In recent years, inspired by the realisation that political homogeneity in the social sciences may have biased conclusions about conservatives, many scholars have now been probing other domains of ingroup favouritism among liberals and conservatives. The emerging trend has been that liberals and conservatives are far more similar in their ingroup tendencies than previously thought. Whereas social scientists long thought support for authoritarianism was mainly a feature of right-wing ideologies, more recent work has found that left-wing authoritarianism both exists and predicts left-wing prejudices against right-wing targets. Similarly, scholars long thought that conservatives were particularly intolerant toward outgroups, but more recently, researchers have expanded the considered outgroups to those that liberals oppose, and found that liberals are similarly as intolerant and prejudices as conservatives. Many scholars had also suggested that conservatives are particularly avoidant and sceptical of scientific conclusions that oppose their political positions, but more recent work suggests that liberals and conservatives are similarly prone to avoidance and denial of dissonant scientific findings.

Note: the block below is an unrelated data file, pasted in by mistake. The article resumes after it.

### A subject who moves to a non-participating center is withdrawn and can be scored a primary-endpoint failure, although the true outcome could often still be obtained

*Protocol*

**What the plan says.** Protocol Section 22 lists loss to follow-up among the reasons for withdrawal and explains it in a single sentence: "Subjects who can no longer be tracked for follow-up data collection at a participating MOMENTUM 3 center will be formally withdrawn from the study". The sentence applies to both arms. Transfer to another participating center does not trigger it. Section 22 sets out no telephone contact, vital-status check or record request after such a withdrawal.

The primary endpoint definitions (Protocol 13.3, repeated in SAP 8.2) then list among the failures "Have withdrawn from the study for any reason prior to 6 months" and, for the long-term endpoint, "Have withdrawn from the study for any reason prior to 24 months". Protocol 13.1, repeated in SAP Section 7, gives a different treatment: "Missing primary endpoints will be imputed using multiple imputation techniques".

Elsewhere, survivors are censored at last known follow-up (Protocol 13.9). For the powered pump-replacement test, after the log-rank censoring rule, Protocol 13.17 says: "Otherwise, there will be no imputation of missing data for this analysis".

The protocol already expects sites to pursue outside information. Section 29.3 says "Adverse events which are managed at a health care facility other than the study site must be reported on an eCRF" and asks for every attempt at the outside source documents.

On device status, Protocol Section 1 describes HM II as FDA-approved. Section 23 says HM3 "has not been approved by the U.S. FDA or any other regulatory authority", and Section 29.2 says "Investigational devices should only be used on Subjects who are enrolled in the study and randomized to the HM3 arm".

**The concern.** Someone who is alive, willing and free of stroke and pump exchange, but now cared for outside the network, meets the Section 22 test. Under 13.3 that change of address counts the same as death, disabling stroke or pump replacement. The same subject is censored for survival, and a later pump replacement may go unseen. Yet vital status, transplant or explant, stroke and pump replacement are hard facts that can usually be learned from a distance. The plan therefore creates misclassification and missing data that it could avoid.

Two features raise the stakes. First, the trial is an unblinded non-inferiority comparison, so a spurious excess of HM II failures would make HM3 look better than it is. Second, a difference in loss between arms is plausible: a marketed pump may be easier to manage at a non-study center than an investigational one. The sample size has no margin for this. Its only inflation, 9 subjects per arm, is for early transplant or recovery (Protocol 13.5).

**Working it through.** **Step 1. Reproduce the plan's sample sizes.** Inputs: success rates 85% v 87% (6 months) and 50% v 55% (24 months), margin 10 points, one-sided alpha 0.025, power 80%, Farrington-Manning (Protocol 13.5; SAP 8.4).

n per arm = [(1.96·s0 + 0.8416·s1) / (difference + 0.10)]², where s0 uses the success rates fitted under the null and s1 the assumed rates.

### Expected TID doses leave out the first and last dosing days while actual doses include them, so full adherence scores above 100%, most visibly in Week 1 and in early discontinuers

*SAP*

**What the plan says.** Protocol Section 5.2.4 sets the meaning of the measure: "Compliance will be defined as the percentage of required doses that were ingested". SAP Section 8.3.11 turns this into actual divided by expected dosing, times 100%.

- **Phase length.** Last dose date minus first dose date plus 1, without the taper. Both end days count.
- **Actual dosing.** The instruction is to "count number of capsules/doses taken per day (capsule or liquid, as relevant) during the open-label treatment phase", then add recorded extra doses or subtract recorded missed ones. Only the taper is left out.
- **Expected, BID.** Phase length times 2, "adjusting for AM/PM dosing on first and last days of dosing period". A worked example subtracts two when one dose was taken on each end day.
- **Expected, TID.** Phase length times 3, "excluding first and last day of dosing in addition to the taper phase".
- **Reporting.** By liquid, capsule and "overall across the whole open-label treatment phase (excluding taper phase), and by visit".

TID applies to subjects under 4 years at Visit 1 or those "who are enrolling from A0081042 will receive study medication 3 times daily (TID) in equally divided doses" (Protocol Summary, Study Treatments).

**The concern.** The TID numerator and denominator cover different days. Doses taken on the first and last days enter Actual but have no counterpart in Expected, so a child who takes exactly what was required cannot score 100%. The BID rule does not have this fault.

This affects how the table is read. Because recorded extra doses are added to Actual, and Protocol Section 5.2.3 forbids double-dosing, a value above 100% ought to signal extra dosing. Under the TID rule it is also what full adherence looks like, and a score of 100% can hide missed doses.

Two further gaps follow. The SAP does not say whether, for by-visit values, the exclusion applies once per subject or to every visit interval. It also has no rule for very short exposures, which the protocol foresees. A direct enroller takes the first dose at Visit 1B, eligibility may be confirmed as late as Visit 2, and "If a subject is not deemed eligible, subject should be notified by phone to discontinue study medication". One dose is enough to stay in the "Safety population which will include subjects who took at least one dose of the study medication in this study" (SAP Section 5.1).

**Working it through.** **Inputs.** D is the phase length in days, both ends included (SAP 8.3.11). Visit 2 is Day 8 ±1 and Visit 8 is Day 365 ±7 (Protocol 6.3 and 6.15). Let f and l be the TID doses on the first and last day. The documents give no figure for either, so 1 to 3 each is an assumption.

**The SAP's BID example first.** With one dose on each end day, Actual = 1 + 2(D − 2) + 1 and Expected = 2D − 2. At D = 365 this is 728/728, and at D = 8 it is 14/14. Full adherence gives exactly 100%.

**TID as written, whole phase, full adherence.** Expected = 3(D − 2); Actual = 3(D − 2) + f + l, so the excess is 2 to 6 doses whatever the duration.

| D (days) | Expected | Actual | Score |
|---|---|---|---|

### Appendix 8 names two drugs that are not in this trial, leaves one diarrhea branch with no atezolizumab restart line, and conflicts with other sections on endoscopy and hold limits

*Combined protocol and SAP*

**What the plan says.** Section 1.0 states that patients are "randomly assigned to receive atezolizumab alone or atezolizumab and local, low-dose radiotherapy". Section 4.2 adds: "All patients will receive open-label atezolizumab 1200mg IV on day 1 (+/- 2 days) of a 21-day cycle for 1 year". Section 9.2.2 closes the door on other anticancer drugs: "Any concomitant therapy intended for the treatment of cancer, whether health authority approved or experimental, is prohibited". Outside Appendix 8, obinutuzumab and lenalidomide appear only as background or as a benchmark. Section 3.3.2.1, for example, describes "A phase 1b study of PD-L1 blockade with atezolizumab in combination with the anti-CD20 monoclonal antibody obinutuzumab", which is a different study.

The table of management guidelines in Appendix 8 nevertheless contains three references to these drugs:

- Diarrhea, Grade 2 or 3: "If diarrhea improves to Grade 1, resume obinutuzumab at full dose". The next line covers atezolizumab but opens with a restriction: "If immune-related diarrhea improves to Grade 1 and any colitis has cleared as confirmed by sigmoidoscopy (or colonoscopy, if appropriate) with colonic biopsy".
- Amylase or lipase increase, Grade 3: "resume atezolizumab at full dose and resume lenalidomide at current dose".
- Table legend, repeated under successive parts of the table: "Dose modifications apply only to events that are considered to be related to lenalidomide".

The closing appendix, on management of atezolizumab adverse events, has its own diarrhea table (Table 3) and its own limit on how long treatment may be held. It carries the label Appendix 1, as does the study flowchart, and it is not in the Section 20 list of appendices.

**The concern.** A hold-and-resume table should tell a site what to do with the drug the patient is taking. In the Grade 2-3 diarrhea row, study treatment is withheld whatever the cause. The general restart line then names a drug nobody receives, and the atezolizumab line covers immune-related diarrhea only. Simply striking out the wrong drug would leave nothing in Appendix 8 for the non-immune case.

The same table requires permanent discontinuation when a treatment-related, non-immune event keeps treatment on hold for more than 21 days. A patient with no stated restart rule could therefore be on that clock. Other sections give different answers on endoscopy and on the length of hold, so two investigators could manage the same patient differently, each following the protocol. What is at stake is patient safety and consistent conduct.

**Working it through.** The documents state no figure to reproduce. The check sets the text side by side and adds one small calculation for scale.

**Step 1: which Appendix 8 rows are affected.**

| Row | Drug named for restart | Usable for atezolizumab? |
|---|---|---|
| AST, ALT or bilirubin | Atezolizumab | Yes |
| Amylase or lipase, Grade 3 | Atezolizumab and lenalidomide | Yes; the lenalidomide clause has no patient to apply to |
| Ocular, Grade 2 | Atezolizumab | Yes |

Given the shared human evolutionary histories of individuals within different political groups and parties, it seems plausible that all political groups and parties would be similarly tribal and similarly prone to concomitant tribal biases. If the members of a particular political group were not tribal, it seems unlikely that they would be able to compete with and survive alongside other political groups with more loyal and tribal group members.

It may seem puzzling, then, that scholars have long placed far greater emphasis on the tribal cognitive tendencies among political conservatives.

However, the politically liberal homogeneity of the social sciences suggests one possible explanation: perhaps the very people attempting to measure political biases have biases of their own. Specifically, because social scientists who study bias are politically liberal, they may have been unable to perceive the biases of their own ingroup. Indeed, research has shown that people struggle to perceive their own biases. For these reasons, we should be somewhat sceptical of social scientific claims that the opposing political group is relatively flawed or has particularly unflattering cognitive tendencies. And perhaps, we should be somewhat sceptical of social scientific claims in general.